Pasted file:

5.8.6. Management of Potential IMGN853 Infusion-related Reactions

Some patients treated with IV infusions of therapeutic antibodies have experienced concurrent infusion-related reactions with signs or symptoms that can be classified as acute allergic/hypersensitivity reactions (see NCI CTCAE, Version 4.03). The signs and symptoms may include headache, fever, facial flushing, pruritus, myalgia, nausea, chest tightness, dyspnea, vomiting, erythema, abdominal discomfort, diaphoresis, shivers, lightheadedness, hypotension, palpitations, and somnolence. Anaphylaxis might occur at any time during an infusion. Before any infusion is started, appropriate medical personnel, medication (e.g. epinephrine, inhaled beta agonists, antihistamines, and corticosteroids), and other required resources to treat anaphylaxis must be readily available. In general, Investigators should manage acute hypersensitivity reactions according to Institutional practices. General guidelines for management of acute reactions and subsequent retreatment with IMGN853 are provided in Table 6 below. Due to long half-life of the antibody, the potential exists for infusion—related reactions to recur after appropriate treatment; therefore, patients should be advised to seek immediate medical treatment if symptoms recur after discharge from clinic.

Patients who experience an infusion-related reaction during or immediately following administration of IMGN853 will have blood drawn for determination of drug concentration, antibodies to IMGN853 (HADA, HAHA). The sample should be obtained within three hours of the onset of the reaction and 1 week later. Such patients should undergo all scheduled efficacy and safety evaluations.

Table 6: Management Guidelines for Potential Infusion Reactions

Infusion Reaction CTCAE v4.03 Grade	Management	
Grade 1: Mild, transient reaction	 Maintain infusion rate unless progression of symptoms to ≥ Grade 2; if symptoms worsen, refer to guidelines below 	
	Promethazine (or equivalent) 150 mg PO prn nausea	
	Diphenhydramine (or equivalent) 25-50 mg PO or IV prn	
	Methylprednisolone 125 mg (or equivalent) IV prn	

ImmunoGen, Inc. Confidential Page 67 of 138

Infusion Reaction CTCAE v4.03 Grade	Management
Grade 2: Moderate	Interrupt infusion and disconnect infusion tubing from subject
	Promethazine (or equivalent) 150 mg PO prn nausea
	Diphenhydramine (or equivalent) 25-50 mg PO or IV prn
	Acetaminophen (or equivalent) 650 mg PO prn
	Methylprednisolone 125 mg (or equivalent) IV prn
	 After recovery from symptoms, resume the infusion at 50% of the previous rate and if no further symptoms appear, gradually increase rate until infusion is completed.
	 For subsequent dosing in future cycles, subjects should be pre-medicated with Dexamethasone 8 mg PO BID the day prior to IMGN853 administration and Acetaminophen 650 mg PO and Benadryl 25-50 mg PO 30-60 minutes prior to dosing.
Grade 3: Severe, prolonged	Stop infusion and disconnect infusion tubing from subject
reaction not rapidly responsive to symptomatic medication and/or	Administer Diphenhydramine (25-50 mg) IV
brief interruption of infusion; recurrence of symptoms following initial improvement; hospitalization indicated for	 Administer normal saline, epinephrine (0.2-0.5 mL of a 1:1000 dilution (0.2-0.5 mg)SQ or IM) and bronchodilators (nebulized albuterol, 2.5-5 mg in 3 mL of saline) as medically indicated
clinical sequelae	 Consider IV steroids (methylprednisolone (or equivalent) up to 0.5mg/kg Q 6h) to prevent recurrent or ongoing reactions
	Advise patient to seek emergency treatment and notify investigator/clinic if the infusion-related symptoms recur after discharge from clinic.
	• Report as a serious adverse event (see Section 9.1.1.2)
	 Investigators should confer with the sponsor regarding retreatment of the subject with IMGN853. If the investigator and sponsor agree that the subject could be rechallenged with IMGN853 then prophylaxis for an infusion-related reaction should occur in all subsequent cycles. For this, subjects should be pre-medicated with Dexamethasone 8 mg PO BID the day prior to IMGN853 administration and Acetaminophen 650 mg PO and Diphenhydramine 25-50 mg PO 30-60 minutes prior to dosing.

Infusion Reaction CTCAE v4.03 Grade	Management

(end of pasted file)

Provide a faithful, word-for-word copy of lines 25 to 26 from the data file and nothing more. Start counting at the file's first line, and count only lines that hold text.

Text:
	 Investigators should confer with the sponsor regarding retreatment of the subject with IMGN853. If the investigator and sponsor agree that the subject could be rechallenged with IMGN853 then prophylaxis for an infusion-related reaction should occur in all subsequent cycles. For this, subjects should be pre-medicated with Dexamethasone 8 mg PO BID the day prior to IMGN853 administration and Acetaminophen 650 mg PO and Diphenhydramine 25-50 mg PO 30-60 minutes prior to dosing.

Infusion Reaction CTCAE v4.03 Grade	Management